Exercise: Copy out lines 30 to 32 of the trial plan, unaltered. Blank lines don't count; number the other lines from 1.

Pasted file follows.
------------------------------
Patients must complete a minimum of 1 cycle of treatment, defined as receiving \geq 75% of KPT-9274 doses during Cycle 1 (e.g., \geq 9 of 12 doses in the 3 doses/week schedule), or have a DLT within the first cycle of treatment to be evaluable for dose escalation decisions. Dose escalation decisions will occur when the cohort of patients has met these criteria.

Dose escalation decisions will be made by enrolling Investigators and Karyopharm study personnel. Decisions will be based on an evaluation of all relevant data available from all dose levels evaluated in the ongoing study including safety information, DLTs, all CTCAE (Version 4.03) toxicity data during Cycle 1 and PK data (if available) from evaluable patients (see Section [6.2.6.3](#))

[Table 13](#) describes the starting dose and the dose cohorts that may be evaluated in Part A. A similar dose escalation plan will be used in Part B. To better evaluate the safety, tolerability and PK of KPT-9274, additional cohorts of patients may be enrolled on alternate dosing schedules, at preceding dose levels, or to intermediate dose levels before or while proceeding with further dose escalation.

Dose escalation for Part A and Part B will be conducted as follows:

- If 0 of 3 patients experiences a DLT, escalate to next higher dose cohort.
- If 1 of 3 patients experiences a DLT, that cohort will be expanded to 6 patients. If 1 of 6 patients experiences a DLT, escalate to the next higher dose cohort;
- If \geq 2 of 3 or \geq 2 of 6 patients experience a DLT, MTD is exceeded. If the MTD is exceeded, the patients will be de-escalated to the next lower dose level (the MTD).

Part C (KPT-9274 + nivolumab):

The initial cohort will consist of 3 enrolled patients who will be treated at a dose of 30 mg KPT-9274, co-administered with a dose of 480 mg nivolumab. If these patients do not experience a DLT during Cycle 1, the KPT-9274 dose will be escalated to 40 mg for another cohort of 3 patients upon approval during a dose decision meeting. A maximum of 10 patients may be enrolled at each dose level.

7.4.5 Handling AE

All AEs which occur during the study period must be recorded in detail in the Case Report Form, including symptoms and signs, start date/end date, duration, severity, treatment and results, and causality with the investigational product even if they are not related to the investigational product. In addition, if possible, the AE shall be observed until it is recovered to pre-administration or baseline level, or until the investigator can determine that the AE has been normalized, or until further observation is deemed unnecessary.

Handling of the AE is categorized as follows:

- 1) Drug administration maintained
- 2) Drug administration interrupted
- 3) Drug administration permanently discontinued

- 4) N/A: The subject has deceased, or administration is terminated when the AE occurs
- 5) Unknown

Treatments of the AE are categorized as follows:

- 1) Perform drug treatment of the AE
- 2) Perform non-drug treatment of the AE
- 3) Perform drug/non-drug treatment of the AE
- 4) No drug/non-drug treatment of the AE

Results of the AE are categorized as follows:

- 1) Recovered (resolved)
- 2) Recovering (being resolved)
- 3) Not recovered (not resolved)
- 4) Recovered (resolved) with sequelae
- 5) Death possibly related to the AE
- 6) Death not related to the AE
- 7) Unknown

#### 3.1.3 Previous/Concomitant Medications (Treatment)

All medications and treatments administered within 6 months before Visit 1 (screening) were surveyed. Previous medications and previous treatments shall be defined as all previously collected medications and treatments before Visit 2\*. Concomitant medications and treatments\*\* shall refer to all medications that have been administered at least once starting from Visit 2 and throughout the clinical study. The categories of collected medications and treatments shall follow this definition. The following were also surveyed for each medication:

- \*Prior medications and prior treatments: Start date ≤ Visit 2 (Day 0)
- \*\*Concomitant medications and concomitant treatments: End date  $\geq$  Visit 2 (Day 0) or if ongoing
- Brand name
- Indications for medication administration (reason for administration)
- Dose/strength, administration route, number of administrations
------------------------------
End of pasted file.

- 7) Unknown

#### 3.1.3 Previous/Concomitant Medications (Treatment)

All medications and treatments administered within 6 months before Visit 1 (screening) were surveyed. Previous medications and previous treatments shall be defined as all previously collected medications and treatments before Visit 2\*. Concomitant medications and treatments\*\* shall refer to all medications that have been administered at least once starting from Visit 2 and throughout the clinical study. The categories of collected medications and treatments shall follow this definition. The following were also surveyed for each medication: